Media Contact: Fred Strohl (firstname.lastname@example.org)|
Communications and External Relations
Memo to News Editors and Assignment Desks
OAK RIDGE, Tenn.,
Feb. 2, 1995
Museum display areas at the Department of Energy's (DOE's) Graphite Reactor, a registered National Historic Landmark at Oak Ridge National Laboratory (ORNL), have been given a face-lift during the past several months.
The Laboratory has updated displays on ORNL science and technology; installed weather-resistant outdoor signs; landscaped the public walkway to the reactor; and improved reactor buildings. The reactor is open to the public seven days a week from 9 a.m. to 5 p.m. and on holidays.
As a National Historic Landmark site, the Graphite Reactor is one of Tennessee's most popular historic tour sites. Visitors may view the reactor's fuel loading face and the original control room and isotope-handling areas, and hear a push-button taped description of the reactor and its history.
The theme of the new displays in the museum exhibit area on the main floor is "ORNL: Important to the Nation, Important to You." The 12 new displays feature current research and development in the following areas: nuclear medicine; biological and environmental research; advanced computational sciences; advanced materials; medical technology; science education programs; DOE user facilities; fusion energy; the Advanced Neutron Source project; energy efficiency in buildings, appliances, and transportation; and environmental remediation and waste management.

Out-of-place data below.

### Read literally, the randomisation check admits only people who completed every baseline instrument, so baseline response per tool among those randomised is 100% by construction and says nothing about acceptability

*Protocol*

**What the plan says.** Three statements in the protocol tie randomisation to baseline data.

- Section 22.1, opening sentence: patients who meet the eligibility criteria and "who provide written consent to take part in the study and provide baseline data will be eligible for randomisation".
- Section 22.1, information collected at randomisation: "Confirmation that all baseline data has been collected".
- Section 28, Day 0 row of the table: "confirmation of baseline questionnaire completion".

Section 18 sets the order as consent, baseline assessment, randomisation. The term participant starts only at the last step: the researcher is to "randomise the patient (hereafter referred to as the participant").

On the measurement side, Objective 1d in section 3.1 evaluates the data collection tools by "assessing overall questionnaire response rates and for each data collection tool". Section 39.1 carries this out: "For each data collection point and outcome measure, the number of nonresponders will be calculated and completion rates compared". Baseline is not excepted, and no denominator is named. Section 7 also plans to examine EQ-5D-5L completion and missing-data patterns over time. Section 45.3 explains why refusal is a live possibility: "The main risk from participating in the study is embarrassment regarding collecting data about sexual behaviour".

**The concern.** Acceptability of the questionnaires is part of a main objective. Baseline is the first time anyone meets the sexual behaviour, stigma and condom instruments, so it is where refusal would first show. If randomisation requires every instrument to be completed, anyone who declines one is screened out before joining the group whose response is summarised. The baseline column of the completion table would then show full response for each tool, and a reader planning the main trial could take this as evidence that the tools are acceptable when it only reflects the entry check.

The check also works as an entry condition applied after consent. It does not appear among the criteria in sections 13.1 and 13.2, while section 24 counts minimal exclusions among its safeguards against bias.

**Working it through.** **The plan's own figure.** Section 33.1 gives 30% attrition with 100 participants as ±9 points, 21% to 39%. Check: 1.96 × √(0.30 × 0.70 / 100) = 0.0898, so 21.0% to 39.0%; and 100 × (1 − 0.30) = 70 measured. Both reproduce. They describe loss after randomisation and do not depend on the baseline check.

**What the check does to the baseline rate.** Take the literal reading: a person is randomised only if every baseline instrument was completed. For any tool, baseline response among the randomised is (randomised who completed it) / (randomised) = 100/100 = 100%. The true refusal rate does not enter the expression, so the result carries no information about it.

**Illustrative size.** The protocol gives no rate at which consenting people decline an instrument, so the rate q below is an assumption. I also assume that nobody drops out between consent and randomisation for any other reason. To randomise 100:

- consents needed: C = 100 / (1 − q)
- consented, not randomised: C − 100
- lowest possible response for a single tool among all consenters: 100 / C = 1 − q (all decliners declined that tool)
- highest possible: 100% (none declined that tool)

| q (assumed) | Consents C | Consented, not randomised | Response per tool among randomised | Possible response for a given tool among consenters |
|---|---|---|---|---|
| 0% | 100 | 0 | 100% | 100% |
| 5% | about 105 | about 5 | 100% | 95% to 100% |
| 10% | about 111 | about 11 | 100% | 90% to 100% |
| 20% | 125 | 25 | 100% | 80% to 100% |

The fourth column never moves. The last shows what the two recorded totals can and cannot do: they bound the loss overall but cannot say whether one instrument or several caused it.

Two new "user friendly" touch-screen video presentations entitled "Bringing Science to Life" and "Technology Transfer Opportunities in Oak Ridge" are available to describe the important and diverse work ORNL is doing and how that work is being moved from the laboratory into the marketplace.
The Graphite Reactor was built in 1943 as part of the World War II Manhattan Project and operated for 20 years, from Nov. 4, 1943, to Nov. 4, 1963. In recognition of the significant contributions made by the facility, the U. S. National Park Service designated the reactor a Registered National Historic Landmark on Sept. 13, 1966, and it was formally opened to the public on Aug. 29, 1968. It is the world's first continuously operated nuclear reactor and is the only federally owned reactor to be opened to the public on a regular basis.
The reactor is one of three stops available on ORNL's self-guided tour program for visitors. Other stops include the New Bethel Church Interpretive Center--a pre-1942 structure maintained by the federal government as a wartime meeting room for World War II Manhattan Project scientists and engineers during construction of the laboratory--and the ORNL Visitor Overlook.
For more information on the Graphite Reactor or the self-guided tour, please contact the ORNL Public Affairs Office at (865) 574-4163.